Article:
PMC Fenestria Event: Audio by di Tomasso

On July 5th, Gary di Tomasso bravely competed with the Toronto Jazz Festival by hosting an event to highlight PMC's all-new flagship speaker, the Fenestria. If it’s a call between live vs reproduced music, live music always wins hands down, but thankfully the Jazz Festival is not a one-day event, so decided to drive 1.5 hrs in Toronto's ever maddening traffic to attend this by-invitation-only PMC event.

Thankfully I did, the PMC Fenestria did not disappoint.

I arrived at a clubhouse like building in the outskirts of Toronto and walked into a huge room almost 20x30’ room with a vaulted ceiling. I thought to myself, what a tough challenge it will be to fill up the space with sound - and we shall see……... 

PMC needs no introduction. They have a long lineage in the professional audio industry, and often serving as recording studio monitors. Their list of clients is long and includes names such as Prince, Stevie Wonder, Tony Bennett, and Tori Amos to name a few. 

I first spotted the PMC Fenestria duirng the 2019 Montreal Audiofest, and they quickly became my favorite speaker of the Montreal show. At CAD$ 90,000, the Fenestria weight in at 176 lbs. The cabinet of the speaker comes in separate pieces which means two people of normal stature can easily assemble them, or transport them using a small station wagon. 

Each speaker houses 6 driver units. The Tweeter is a 19.5mm, SONOMEX™ soft-dome, ferro-fluid-cooled driver with 36mm wide surround, neodymium magnet, micro custom chassis, silicone Aureole™ isolation mount. The midrange driver is, of course, PMC’s famous 75mm soft dome which has the reputation of having one of the fullest and sweetest mid-range in the industry. It is housed in their own module or “nest” made from a billet of solid aluminum. The “nest” has a specially designed integral suspension mount which almost decouples it from the rest of the cabinet. The result, according to PMC, is stable, pin-sharp imaging which will appear not to originate from the Fenestria. 

There are 4 low-frequency drivers: 6.5” transverse-weave, carbon fiber, multicellular-core piston driver, arrayed in PMC’s ATL (Advanced Transmission Line) bass loading technology.

The wooden side panels of the Fenestra are called “Planar Wings”, and they are actually decoupled from the cabinet by use of suspension mounts. The Planar wings act as tuned mass dampers to eliminate unwanted cabinet resonance.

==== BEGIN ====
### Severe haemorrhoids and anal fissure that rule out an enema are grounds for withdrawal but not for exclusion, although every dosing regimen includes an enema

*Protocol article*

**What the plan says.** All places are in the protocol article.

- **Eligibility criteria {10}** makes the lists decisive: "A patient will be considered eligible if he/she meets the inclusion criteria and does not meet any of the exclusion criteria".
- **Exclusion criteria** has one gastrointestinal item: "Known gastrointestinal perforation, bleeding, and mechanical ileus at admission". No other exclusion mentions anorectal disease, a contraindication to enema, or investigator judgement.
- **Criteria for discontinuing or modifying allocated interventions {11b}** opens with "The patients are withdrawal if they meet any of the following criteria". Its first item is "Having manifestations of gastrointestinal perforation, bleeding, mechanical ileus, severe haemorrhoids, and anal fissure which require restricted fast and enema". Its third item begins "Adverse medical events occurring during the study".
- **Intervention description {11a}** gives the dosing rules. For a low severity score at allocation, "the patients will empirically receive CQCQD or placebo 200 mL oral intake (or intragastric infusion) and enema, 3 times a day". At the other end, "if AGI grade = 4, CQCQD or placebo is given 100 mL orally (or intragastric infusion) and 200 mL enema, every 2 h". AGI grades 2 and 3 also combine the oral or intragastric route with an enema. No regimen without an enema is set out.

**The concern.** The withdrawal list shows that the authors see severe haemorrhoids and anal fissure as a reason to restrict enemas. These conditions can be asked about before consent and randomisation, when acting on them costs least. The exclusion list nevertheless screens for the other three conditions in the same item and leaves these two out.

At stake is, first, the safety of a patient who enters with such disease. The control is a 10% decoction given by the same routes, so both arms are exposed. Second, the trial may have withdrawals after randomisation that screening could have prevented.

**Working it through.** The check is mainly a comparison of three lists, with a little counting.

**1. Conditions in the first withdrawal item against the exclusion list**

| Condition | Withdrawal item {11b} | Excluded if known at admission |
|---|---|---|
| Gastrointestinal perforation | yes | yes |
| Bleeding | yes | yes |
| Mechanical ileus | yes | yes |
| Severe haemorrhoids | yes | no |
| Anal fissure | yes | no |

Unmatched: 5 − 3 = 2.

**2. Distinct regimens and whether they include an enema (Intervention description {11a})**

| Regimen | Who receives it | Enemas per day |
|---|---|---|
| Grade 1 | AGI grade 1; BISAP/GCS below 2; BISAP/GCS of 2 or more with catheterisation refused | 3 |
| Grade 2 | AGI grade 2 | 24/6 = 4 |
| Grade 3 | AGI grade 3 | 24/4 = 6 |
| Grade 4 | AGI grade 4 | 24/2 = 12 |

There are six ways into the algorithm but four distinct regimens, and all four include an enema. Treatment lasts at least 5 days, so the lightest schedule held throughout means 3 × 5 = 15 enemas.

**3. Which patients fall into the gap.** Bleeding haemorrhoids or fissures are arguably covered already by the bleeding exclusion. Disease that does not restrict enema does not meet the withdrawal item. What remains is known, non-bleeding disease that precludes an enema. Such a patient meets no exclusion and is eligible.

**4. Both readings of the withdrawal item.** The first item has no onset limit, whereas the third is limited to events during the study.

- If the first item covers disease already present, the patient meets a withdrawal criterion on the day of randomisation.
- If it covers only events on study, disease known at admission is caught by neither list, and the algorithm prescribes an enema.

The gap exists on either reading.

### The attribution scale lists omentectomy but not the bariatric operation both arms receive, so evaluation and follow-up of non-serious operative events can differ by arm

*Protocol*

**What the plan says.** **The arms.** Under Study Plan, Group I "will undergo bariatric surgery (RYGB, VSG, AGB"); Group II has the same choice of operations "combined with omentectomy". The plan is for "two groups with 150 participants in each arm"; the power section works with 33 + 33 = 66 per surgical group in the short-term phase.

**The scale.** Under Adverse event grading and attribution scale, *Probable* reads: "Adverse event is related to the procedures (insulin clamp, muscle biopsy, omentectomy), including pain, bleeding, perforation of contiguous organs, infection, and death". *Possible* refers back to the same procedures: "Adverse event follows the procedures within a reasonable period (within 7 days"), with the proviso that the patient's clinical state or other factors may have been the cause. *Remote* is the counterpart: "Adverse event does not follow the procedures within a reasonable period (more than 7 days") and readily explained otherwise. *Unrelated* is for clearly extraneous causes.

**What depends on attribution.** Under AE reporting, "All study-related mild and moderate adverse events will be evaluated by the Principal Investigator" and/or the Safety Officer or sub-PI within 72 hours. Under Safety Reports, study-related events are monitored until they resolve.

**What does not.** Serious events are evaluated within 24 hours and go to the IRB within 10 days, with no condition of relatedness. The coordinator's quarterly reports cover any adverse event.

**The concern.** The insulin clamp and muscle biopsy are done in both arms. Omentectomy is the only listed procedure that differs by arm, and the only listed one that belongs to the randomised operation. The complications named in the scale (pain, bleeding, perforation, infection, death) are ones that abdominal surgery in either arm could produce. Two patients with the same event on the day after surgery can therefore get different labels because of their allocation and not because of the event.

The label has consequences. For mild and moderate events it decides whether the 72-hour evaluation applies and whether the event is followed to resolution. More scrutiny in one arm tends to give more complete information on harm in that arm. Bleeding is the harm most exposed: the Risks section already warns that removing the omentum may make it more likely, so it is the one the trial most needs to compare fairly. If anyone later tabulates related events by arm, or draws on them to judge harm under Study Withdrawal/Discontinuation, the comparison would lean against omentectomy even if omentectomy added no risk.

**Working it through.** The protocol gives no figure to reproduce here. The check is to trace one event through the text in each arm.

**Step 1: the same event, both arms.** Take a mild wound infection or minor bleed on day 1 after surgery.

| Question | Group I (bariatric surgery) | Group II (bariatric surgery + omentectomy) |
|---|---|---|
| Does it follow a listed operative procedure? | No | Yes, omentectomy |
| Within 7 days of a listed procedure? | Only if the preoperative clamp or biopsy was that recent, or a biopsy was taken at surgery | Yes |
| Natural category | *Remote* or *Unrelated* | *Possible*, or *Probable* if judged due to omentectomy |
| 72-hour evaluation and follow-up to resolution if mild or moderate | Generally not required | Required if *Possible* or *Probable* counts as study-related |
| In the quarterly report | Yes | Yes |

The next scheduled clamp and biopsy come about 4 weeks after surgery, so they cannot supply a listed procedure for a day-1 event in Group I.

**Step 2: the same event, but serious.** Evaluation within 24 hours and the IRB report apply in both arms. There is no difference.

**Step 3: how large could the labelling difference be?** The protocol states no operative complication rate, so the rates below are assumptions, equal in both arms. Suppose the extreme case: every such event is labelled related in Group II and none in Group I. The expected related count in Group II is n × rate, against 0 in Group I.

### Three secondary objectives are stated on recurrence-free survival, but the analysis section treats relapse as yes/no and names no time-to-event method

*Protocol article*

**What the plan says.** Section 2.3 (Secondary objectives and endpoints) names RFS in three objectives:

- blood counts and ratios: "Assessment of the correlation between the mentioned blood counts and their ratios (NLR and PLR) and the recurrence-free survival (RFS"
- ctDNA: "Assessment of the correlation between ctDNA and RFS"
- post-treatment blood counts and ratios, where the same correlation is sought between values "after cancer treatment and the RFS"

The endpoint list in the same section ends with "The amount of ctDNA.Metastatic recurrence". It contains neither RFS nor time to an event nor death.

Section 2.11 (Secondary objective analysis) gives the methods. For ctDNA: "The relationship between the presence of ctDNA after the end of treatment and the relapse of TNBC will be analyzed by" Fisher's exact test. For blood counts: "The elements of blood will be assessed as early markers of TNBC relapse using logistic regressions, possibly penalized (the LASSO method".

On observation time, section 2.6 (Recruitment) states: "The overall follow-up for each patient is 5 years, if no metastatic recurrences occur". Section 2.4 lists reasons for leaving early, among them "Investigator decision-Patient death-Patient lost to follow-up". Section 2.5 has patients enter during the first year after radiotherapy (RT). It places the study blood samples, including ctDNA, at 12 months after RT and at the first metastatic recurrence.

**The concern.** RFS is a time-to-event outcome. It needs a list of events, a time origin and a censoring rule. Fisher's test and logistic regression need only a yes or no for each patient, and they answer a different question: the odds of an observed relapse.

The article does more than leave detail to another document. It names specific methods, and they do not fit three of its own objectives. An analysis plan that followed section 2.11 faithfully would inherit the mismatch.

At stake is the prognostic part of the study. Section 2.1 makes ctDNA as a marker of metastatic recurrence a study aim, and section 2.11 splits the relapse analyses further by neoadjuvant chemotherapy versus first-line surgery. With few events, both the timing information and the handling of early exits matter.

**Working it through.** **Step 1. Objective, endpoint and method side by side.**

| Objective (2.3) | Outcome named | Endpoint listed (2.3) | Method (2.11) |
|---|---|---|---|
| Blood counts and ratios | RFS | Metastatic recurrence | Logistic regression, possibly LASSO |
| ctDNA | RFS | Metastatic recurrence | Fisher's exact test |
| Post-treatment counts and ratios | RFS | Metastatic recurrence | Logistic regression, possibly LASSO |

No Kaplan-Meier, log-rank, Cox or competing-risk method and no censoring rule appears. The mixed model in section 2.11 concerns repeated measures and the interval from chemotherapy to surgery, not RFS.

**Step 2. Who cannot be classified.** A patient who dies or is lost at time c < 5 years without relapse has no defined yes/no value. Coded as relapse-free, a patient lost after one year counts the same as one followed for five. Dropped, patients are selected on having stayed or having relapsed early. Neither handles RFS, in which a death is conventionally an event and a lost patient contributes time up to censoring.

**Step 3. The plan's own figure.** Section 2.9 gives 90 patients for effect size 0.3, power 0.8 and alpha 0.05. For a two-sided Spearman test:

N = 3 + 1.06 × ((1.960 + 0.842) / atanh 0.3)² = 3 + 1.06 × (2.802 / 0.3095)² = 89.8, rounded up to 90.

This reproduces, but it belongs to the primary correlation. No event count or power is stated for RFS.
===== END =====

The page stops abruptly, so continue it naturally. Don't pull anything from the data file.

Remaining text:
The speakers were initially driven by a single amplifier simply called the “Lumin Amp”. The Lumin has a small footprint, just about the same size as shoe box, and looks almost like one of the Lumin DACs. The $ 17,000 dollar amp delivers 160W into 8 ohms, and supposedly 320W into 4 ohms which is what the PMC’s sensitivity is rated at. 

The sound was pleasing to the ears but beyond that, there was very little dynamics to speak off. The temptation is to crank the volume higher, but volume has nothing to do with dynamics. You can have very high volume but a very low dynamic range which makes the music sound flat and lifeless. Unfortunately, that was the sound which was coming through the PMCs while driven by the Lumin Amp. Separate they can be fantastic equipment on their own, but the 86 dB sensitive Fenestria proved to be too big a challenge for the Lumin Amp. It needed an amplifier with a lot more juice to fill this big room with sound.

Thankfully, a pair of Bryston 7BSST² was hiding behind the backdrop and by popular demand, Gary finally hooked them up. By God’s grace, (or should we say by Bryston’s 900W into 4 ohms), the PMC Fenestria came alive! Bass texture and dynamism came to the fore together with the crowd’s cheers. Music filled the room with enough contrast and liveliness to drawn everyone’s attention. It goes to show that the Fenestria need lots of power, and they are made ready for it. The speakers have 3 sets of inputs, which means if you want you can drive them with 3 sets of monoblocks if you have an electronic crossover. If you are thinking of buying the Fenestria, make sure you feed them with 5-600Watts or above, they really need big power in order to sing.

The sound of the Fenestria carries the hallmark of PMC’s transmission line bass notes, they are not chest pounding or in your face, they are tuneful, voluptuous and full-bodied. Think of the sound of low frequency coming out of a Double Bass, rather than a kick drum.

Human voice, is what the Fenestria will steal your heart on, that said, Rebecca Pidgeon can only steal my heart only so many times, and this must have been the 345,123 times I’ve heard her voice at shows and events, so may I kindly suggest something more refreshing such as Angelique Kidjo, Kari Bermnes, or even Lady Gaga for the next event?

The PMC Fenestria are not “Hi-Fi” sounding speakers, they are not ear-catching nor do they put forth bells and whistles to attract your attention. I would equate them as the Jaguar sedans of High-End Audio, they are conservative, exquisite, refined, steady and smooth sounding. You can listen to the PMCs for hundreds of hours and you will not grow tired of them. Their strong points are the sweet and full-bodied mid-range, combined with bass notes filled with natural harmonic decays.

Thank you to Gary di Tomasso, of Audio by di Tomasso and PMC for putting together such a wonderful event. If I didn't have a pair of very large speakers already, the PMC sits pretty close to the top on my list of strong contenders.

by Richard H. Mak, Analog Editor